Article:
susan - My 80's were the most eventful in terms of BIG things, either before or after. It was the children being born, the parent buried, illness, car accidents. The years after have been no comparison. Which is scary - maybe I'm due...

Teresa - in the Middle Side of Life said...

I loved to watch Designing Women. They were so "classy" and I really enjoyed it.

The 80s... Birth of my daughter (my 2nd child), divorce, moving to another state for my job, remarriage and birth of my last child, and discovering that my two older children had been abused by my ex-husband.

Walks down memory lane can be very liberating. Thanks for getting the ball rolling for many of us.

Eternally Distracted said...

If I seriously look back most years have held a very good or very bad memory, all of which have helped to mould me into the person I am today. I hope that the same can be said for the decade to come.

Nancy said...

Eternally - I totally agree. The good and the bad mould us into the people we are. Often with the bad comes the biggest changes for good.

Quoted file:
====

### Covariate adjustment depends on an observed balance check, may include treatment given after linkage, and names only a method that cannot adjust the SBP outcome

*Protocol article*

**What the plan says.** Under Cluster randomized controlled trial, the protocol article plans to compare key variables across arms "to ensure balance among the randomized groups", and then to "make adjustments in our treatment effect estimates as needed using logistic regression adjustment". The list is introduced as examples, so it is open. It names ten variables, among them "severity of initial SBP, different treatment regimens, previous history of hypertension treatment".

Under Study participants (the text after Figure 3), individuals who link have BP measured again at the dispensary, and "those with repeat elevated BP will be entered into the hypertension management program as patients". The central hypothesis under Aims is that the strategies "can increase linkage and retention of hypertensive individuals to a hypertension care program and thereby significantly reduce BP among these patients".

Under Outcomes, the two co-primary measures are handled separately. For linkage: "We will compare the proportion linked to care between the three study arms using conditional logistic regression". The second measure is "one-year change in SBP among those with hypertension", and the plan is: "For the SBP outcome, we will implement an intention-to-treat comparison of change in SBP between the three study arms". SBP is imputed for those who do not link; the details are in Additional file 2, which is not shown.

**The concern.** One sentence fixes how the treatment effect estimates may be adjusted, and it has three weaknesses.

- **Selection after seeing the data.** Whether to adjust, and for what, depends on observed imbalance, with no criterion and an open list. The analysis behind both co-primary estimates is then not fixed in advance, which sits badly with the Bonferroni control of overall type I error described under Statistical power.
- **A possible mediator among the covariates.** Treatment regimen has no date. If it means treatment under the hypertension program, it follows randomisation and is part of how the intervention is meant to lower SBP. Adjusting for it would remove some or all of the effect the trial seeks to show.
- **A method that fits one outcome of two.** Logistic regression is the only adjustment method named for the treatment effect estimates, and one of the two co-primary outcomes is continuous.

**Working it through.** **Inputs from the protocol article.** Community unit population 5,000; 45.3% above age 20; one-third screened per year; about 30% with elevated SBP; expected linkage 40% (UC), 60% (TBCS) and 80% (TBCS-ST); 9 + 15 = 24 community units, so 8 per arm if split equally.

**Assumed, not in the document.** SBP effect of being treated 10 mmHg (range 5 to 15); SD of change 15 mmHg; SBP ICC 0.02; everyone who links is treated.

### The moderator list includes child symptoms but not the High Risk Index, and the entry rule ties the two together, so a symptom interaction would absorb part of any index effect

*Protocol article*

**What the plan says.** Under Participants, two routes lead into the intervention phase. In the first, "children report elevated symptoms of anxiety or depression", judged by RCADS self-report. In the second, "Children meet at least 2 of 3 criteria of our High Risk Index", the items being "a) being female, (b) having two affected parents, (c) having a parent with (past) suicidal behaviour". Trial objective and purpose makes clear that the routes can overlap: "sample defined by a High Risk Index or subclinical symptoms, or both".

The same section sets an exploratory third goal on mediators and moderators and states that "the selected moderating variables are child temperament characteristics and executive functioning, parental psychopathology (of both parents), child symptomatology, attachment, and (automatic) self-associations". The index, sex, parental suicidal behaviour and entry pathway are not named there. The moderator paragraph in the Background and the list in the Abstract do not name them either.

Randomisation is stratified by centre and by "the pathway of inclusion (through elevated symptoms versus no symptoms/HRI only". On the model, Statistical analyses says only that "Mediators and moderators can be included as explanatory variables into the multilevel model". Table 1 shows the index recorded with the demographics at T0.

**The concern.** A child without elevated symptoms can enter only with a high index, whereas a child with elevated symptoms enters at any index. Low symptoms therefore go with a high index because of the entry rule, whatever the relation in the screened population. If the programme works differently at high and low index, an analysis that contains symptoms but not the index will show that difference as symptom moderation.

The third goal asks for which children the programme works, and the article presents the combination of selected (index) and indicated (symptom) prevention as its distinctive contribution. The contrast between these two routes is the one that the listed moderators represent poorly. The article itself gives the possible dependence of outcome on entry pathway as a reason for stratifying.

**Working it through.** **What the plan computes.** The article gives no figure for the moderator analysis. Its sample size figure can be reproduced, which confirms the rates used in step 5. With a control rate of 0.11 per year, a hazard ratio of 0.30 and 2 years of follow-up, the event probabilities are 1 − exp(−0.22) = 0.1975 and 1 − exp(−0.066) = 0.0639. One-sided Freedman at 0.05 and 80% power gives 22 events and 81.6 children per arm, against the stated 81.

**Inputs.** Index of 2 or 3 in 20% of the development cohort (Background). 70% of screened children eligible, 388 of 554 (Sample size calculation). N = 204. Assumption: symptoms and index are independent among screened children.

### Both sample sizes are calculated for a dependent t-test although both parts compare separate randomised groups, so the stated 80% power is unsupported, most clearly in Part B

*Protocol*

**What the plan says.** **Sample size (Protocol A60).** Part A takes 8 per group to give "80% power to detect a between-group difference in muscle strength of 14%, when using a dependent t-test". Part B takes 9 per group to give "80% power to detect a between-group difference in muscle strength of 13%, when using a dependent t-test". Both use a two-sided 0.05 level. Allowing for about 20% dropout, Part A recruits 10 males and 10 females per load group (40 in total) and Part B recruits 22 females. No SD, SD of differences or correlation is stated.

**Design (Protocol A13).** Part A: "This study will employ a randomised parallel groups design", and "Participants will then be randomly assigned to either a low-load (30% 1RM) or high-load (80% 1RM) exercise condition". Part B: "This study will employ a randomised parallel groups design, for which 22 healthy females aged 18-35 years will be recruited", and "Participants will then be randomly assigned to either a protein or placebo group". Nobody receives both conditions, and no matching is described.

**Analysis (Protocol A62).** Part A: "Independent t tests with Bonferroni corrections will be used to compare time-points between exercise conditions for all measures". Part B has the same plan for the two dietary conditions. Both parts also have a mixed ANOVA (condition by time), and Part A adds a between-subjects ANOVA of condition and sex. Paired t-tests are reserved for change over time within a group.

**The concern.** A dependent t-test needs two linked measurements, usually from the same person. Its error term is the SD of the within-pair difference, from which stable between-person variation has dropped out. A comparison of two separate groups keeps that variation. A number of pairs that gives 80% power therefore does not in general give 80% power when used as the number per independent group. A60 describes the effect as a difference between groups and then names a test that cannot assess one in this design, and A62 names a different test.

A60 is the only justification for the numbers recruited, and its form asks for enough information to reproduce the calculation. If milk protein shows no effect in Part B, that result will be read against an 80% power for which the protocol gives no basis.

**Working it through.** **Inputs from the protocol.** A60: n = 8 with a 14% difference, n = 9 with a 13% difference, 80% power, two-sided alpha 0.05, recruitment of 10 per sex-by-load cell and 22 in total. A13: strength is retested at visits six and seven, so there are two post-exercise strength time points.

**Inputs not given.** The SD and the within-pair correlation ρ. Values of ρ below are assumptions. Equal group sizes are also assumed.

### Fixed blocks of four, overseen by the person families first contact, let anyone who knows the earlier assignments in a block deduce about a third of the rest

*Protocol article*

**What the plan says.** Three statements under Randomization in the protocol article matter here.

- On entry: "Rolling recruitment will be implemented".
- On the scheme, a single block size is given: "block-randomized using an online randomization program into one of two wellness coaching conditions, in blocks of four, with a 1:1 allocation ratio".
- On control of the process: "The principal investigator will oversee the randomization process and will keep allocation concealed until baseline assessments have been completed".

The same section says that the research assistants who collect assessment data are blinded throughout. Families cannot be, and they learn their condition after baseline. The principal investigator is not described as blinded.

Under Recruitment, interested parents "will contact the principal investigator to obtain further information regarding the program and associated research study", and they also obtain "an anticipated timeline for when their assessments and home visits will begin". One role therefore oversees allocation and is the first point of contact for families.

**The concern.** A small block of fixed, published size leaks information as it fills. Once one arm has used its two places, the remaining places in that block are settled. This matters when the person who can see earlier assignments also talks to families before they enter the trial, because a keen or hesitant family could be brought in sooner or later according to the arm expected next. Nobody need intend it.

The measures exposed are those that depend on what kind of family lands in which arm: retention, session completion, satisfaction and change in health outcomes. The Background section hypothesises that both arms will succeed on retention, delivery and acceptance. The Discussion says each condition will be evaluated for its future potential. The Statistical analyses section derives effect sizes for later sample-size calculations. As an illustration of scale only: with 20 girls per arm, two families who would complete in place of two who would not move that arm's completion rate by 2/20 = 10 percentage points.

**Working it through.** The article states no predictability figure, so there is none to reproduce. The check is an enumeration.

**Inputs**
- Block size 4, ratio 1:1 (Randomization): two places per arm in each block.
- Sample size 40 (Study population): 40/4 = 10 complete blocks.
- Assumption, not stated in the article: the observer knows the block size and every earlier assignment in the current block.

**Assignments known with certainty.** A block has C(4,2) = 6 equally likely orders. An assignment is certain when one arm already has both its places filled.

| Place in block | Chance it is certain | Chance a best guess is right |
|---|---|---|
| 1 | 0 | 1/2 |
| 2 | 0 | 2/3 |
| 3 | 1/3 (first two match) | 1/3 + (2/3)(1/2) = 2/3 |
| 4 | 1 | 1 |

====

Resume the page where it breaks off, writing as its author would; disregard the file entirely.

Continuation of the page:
linda said...

nancy, this has been a fantastic blog experience reading and being forced--yes, forced--to think about it in the first place..the 80's for me were terrible as was the 90's and so far, the 00's...health crisis after health crisis, not fun but at the same time, and much like you, it forced me to search out what life was trying to say, to teach me, i was certain it was, and i did find it eventually, about 2002......

it comes and goes, as does the winds of life i suppose.........how terrible what you went through! but i do not regret a single experience because without the pain and fear, one will never begin to actually wake up...i am convinced of it. don't you agree?
xoxo

Nancy said...

linda - I absolutely agree - at least that's been my experience.

Sarah Lulu said...

The 80's were about mothering to me ..I had a child in 78, then one in 81 and then a series of miscarriages ...until my last child was born in 1990. All about my children. Good years.

Nancy said...

Sarah - My 90's were like that. Not the birthing, but the lifestyle. All about my children.